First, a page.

Study Guide

Whitford "Whit" Allgood in Witch and Wizard

By James Patterson and Gabrielle Charbonnet

Whitford "Whit" Allgood

Seventeen years old and the star of his high school football team, Whit seems like an all-American kind of guy. Even The One Who Is The One makes him sound like something out of an Abercrombie and Fitch ad: "Tall and blond, slender yet well-muscled, perfectly proportioned" (8.24). Well then.

But beneath this smooth exterior lies some serious emotional pain: Whit's girlfriend, Celia, has been missing for three months. "Even before the drinking started, Whit couldn't walk through our house without knocking something over" (2.5), Wisty tells us. So he has clearly been depressed for a while—and his problems are about to get worse.

Big Brother

At around 2:00AM, Whit gets a rude awakening: Government soldiers are at his house to arrest him and his sister. They charge Whit with being a wizard and he's completely flummoxed—and mad. "This is utterly crazy! There's no such thing as witches or wizards!" he says to the soldiers. "Fairy tales are a load of crap" (6.6). Like Wisty, then, Whit has no idea about his magical powers, or that magic even exists in the world.

In prison with Wisty, Whit begins to accept the fact that he and his sister are magical. Though her powers seem to be developing at a more rapid rate than his own, Whit is always super protective of his little sister. Whit says of the Visitor:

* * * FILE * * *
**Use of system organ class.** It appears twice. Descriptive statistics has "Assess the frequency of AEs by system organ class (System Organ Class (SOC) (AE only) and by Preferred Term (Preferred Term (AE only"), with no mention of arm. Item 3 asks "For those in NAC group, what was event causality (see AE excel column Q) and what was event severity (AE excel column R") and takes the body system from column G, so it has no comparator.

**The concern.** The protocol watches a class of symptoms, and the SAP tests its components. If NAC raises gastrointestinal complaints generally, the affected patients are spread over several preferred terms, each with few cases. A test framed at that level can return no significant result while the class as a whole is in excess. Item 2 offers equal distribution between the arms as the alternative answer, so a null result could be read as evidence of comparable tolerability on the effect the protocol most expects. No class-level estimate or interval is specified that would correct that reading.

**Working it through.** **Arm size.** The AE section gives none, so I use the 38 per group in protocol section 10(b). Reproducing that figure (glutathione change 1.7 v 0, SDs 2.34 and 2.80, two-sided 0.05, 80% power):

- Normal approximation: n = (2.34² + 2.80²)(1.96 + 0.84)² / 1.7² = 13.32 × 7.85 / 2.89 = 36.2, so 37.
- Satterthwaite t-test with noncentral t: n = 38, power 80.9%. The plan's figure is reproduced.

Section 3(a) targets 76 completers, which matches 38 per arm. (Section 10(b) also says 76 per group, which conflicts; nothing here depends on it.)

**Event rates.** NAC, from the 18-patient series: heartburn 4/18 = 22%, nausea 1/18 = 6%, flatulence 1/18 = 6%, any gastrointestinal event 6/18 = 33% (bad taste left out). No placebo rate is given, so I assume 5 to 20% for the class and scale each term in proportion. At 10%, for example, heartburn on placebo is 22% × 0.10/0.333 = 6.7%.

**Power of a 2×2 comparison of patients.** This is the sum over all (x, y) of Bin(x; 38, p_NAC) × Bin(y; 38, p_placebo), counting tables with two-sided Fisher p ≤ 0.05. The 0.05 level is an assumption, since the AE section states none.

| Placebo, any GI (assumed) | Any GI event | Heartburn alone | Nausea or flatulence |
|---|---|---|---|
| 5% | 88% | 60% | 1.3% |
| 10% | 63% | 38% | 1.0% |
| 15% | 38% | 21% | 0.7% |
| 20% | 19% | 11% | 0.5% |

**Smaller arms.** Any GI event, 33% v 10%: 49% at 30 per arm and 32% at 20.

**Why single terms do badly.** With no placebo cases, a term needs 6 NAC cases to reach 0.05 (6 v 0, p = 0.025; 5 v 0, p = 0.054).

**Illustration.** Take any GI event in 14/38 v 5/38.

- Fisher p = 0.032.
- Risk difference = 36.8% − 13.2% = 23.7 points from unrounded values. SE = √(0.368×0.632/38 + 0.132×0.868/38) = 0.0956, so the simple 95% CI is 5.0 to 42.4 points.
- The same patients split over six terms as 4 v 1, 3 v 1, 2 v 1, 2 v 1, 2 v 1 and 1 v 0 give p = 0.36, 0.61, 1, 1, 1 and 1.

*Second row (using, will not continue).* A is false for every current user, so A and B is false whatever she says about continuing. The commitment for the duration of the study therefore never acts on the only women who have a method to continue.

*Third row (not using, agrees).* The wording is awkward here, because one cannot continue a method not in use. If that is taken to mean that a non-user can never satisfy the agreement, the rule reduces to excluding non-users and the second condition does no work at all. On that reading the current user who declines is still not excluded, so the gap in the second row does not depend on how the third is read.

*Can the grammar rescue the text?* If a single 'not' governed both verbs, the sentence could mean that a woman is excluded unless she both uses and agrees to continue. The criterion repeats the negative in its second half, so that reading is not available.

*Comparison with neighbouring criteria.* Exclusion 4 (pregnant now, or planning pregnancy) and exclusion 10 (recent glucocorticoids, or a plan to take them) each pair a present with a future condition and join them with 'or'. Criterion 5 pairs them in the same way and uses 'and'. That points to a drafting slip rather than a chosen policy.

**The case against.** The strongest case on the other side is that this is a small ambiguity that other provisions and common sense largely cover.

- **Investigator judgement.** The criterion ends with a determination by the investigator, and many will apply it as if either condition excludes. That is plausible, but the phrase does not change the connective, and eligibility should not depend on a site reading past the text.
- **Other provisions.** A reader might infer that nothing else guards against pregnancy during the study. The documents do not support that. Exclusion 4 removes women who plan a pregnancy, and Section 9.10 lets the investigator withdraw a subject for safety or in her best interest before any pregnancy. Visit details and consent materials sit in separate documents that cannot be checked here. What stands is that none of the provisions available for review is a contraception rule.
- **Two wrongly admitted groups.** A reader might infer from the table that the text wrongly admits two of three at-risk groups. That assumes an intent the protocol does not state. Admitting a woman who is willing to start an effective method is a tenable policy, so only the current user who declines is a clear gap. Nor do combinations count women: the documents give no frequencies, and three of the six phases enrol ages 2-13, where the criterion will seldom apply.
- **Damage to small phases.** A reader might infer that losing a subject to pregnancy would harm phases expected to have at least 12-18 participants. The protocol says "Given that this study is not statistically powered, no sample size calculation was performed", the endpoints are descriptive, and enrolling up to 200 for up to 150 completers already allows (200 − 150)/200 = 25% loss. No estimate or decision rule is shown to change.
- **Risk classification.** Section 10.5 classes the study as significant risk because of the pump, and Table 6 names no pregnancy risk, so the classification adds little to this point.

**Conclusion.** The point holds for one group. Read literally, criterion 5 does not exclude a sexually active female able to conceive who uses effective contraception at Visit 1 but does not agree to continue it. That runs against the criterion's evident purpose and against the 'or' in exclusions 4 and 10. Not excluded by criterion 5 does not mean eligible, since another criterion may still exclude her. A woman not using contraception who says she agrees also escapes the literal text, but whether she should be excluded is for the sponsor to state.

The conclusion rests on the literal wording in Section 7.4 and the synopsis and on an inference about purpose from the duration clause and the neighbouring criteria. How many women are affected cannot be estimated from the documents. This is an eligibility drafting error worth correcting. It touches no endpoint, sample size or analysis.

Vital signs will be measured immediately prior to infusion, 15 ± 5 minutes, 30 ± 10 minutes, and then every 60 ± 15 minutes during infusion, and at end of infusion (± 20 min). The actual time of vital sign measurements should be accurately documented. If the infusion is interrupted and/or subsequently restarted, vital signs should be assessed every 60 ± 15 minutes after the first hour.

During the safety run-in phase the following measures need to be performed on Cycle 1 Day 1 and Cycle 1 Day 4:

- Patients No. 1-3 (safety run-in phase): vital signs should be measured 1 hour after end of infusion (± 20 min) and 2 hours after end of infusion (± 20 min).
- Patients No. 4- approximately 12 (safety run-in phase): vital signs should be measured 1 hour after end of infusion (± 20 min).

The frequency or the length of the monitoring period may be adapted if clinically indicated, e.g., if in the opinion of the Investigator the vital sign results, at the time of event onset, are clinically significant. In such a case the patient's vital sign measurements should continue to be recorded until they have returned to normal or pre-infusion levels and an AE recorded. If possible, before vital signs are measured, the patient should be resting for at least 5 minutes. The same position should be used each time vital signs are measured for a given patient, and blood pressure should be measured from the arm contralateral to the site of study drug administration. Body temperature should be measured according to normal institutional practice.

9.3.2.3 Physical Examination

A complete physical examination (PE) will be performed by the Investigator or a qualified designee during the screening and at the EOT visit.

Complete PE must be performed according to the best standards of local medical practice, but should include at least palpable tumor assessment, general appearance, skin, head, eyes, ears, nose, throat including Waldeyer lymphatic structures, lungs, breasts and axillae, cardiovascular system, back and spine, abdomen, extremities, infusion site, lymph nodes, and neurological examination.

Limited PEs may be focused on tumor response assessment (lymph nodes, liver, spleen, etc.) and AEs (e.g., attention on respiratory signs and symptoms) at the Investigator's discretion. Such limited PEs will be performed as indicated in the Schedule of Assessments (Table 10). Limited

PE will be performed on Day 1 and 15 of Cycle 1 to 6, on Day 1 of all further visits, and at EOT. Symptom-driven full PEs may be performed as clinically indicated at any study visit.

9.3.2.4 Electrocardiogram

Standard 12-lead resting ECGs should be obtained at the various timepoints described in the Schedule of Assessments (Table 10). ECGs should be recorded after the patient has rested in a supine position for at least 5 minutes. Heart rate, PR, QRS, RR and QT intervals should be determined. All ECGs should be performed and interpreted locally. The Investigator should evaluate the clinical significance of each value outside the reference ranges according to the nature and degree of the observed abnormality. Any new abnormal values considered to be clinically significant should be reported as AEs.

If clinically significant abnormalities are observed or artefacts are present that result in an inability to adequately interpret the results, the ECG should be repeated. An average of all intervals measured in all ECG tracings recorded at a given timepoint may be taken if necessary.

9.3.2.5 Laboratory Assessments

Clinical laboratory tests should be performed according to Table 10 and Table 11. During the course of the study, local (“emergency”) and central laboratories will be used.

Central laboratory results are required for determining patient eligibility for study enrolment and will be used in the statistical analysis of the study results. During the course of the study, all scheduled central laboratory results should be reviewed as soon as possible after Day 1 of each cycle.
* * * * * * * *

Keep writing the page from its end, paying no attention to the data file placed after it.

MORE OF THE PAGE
"When that bullying, cowardly freak smacked Wisty's hand with his snake whip, I almost lunged for him. I was ready to fight to the death, whatever it took. Nobody hits my sister." (26.1)

Eventually, he learns to let go of that protective impulse, reluctantly allowing Wisty to take the lead in the rebels' prison raid. So while part of how Wisty changes in this book is by stepping into her powers, part of how Whit changes is by learning to step out of her way.

Undying Love

Being hauled off to prison has its perks. There, Whit is reunited with his girlfriend, Celia, who's been missing for the last three months. The only downside? She's totally dead—as in murdered and now visiting him occasionally in ghost form. (Is that a relationship? Or is it just a haunting?) Whit's excitement to see Celia is undercut by the intense grief he feels every time she has to leave. "I loved Celia like crazy," he tells us. "To have her ripped out of my life, over and over again, was unbearable" (63.1). Aw, poor guy.

Stuck in a cycle of grief when it comes to Celia, Whit's growth over the course of the book is relatively stagnant. His powers develop some, and he's plenty heroic, but he's routinely outshined by Wisty, who seems to be growing more powerful by the minute. Perhaps because of this—and because the book is more action-driven than character-driven—we don't get a full sense of who Whit is as a person.

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